second flow dividing means in fluid communication with the output of a first flow dividing means for subdividing each of the substreams emanating from the first flow dividing means said second flow dividing means positioned on the axis of symmetry of the substreams and including means for twisting the axis of symmetry of each portion of each of the substreams 90, and
a cross-head output plate having a plurality of fluid paths communicating with said subdivided substreams for spreading the subdivided substreams into a recombined single stream exteriorly thereto.
2. A balanced cross-head as defined in claim 1 wherein each of said first and second flow dividing means comprises a tubular conduit having affixed therein a rigid flat bar having a 90 twist therein.
3. A balanced cross-head as defined in claim 3 wherein said conduit means includes a separator and a pair of conduits for separating the stream into two components at its point of entry into the cross-head and wherein each of the first and second flow dividing means includes duplicate means arranged in mirror image to each other, each in fluid communication with the flow of material through one conduit of said pair.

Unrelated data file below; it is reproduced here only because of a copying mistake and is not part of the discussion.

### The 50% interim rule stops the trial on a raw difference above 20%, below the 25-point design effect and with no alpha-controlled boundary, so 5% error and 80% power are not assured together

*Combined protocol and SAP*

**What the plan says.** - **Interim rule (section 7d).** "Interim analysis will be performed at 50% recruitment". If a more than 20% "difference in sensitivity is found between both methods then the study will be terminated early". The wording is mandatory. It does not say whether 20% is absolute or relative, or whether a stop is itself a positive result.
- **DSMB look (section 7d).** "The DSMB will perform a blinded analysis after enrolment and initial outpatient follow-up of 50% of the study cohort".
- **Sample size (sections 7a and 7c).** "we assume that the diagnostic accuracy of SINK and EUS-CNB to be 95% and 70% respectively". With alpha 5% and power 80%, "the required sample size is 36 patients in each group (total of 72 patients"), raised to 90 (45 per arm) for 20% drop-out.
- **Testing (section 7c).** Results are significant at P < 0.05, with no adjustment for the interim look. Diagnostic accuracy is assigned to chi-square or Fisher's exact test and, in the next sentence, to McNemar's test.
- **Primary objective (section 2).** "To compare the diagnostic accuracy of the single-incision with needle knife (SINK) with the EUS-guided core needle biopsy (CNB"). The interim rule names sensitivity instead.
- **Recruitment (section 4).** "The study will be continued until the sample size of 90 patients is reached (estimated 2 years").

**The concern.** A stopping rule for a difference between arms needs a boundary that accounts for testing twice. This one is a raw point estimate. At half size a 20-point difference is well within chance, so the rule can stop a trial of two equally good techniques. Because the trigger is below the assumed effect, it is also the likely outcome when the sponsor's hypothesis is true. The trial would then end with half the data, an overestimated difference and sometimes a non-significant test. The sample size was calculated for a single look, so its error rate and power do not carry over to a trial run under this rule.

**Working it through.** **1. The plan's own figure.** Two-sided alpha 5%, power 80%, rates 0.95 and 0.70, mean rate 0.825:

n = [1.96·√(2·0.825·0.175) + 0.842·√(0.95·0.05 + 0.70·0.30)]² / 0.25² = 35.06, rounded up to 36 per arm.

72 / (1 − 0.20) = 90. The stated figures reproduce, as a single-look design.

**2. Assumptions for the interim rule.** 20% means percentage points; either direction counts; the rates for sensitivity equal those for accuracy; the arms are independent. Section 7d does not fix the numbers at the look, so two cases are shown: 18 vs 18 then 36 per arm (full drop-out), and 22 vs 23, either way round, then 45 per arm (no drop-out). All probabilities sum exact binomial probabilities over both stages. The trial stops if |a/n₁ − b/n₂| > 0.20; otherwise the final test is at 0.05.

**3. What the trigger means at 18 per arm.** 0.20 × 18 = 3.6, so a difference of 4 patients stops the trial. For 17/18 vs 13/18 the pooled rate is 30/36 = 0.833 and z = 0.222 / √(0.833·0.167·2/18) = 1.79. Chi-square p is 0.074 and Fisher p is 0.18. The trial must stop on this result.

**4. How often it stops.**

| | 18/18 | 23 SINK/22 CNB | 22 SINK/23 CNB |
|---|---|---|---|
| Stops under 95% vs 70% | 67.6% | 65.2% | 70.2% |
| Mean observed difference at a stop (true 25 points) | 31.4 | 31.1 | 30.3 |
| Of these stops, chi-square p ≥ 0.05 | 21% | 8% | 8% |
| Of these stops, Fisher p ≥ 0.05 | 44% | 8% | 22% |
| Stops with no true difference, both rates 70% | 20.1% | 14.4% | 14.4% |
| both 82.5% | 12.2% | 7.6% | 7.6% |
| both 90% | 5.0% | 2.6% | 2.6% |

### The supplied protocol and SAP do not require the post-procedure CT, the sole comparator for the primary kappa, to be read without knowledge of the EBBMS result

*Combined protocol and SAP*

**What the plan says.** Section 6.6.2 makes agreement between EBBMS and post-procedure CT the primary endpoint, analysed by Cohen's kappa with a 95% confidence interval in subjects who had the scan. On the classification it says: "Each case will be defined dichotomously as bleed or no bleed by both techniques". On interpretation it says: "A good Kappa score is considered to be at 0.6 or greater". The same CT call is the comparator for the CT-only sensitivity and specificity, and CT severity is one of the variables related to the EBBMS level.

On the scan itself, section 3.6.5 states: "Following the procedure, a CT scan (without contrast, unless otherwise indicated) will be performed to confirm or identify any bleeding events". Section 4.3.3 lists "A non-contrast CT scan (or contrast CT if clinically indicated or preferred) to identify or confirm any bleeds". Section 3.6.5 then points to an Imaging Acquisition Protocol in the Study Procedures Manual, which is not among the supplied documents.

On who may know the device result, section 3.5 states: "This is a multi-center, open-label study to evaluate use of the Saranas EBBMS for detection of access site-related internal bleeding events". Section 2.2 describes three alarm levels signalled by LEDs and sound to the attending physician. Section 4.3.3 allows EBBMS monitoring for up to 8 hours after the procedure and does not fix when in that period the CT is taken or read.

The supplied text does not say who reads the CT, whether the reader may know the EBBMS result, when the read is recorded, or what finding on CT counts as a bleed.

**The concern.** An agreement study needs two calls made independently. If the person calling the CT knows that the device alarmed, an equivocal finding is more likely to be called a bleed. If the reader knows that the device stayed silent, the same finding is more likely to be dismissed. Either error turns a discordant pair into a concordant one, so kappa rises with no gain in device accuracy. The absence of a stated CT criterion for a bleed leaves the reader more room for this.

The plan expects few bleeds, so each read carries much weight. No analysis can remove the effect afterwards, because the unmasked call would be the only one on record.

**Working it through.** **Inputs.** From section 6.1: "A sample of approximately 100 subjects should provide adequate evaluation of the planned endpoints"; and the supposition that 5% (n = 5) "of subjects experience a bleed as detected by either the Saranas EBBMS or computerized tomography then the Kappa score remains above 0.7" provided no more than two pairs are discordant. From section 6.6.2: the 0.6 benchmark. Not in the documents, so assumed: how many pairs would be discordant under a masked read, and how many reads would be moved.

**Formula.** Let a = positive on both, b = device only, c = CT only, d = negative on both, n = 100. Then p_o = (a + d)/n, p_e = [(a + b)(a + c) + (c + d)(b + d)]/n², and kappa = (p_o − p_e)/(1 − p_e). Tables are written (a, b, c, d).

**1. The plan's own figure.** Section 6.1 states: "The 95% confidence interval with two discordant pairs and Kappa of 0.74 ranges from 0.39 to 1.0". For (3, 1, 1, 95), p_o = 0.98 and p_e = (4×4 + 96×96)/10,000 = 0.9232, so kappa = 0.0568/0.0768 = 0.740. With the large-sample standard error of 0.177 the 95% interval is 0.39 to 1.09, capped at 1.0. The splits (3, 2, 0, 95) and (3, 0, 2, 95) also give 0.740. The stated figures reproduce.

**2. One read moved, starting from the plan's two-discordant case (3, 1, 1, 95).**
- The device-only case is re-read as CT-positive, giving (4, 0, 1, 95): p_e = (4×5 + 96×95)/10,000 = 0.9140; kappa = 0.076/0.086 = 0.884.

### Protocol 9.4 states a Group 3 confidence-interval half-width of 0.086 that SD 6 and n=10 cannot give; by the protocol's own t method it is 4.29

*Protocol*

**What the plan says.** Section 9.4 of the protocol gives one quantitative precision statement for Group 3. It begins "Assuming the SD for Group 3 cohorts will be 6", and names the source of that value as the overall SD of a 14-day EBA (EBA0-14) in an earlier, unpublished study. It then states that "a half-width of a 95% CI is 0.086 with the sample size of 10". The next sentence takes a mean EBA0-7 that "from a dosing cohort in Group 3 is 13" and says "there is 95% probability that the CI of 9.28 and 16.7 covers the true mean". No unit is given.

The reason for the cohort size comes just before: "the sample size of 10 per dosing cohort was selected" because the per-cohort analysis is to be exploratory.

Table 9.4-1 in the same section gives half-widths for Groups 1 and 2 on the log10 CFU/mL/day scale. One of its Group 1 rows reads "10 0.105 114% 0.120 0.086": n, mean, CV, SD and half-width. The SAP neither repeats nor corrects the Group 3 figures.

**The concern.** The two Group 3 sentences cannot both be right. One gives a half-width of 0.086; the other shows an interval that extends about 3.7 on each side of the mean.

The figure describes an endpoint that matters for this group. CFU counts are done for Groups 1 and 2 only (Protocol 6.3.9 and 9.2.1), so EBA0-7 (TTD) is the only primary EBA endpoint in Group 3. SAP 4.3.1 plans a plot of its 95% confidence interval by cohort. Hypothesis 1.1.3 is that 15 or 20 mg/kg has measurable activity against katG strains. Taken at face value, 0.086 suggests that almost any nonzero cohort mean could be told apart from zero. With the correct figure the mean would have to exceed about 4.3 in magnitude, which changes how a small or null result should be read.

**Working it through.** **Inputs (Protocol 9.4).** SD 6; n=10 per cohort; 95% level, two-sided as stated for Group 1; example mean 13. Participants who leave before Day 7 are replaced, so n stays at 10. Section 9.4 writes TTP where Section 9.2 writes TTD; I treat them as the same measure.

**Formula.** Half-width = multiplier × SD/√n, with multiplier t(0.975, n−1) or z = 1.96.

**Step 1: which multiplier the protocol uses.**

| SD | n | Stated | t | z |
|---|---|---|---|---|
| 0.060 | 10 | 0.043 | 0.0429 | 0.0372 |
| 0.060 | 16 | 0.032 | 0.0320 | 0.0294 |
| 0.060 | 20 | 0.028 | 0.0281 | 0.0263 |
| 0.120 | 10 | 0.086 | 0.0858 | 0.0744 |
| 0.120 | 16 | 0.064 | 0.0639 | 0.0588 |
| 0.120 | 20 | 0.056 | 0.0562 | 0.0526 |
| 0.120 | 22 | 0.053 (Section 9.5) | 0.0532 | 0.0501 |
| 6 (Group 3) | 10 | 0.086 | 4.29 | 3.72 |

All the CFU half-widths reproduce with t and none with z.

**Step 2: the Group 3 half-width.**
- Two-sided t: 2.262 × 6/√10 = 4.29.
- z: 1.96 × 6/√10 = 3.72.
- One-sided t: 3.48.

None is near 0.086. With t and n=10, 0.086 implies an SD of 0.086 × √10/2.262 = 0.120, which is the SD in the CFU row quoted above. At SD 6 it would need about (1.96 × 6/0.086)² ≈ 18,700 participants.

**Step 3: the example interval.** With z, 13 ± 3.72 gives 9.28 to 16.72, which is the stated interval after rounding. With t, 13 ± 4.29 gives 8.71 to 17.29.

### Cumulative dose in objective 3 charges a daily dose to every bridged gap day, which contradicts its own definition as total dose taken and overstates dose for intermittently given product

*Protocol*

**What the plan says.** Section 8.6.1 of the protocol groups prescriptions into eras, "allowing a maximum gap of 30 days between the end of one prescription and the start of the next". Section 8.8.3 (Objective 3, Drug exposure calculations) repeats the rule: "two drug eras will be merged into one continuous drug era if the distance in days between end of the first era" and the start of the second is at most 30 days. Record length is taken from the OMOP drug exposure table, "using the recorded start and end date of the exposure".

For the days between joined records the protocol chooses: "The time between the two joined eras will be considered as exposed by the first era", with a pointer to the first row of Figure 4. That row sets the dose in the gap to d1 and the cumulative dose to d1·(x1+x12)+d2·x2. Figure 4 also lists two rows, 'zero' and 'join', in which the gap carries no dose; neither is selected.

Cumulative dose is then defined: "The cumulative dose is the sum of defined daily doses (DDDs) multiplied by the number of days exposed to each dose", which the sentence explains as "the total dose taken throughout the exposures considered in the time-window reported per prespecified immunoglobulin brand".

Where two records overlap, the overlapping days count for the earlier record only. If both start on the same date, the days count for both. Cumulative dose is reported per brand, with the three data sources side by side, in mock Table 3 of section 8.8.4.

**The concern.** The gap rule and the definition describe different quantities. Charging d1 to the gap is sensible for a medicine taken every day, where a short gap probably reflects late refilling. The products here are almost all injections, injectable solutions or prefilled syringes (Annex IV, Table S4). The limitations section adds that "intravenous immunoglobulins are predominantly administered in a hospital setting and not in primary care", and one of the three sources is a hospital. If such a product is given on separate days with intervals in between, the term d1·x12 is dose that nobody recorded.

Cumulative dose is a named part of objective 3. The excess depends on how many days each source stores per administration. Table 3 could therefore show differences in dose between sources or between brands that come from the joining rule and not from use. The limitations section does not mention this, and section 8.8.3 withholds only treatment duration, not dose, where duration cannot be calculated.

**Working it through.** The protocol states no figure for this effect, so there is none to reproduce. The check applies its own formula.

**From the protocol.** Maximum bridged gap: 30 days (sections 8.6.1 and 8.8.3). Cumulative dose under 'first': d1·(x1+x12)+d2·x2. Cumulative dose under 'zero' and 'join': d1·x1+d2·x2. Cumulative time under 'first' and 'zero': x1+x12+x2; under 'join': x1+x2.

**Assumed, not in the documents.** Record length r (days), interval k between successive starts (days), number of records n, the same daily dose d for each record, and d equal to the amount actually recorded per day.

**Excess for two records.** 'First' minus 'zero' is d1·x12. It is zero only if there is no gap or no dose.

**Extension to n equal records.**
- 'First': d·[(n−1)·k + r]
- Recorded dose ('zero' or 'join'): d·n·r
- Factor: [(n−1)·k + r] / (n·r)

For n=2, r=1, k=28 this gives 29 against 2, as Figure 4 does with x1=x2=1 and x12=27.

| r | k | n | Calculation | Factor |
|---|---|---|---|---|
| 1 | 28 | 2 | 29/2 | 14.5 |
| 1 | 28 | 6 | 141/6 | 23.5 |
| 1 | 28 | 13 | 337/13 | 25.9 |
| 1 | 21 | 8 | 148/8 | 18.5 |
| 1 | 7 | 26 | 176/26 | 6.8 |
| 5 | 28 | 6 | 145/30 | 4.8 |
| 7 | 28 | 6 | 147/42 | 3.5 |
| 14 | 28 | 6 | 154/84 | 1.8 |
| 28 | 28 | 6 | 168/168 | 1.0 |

4. A balanced cross-head as defined in claim 3 wherein said cross-head output plate has its outlet ports arranged in a circular pattern, each outlet port ejecting one of the subdivided substreams.
5. A balanced cross-head as defined in claim 4 wherein said cross-head output plate contains eight equally spaced outlet ports.

The present invention relates to cross-heads for extruders or similar pressure sources of flowable polymeric materials and more particularly to improvements in such cross-heads aimed at providing a balanced flow at the die through which the material is to be forced at the cross-head output.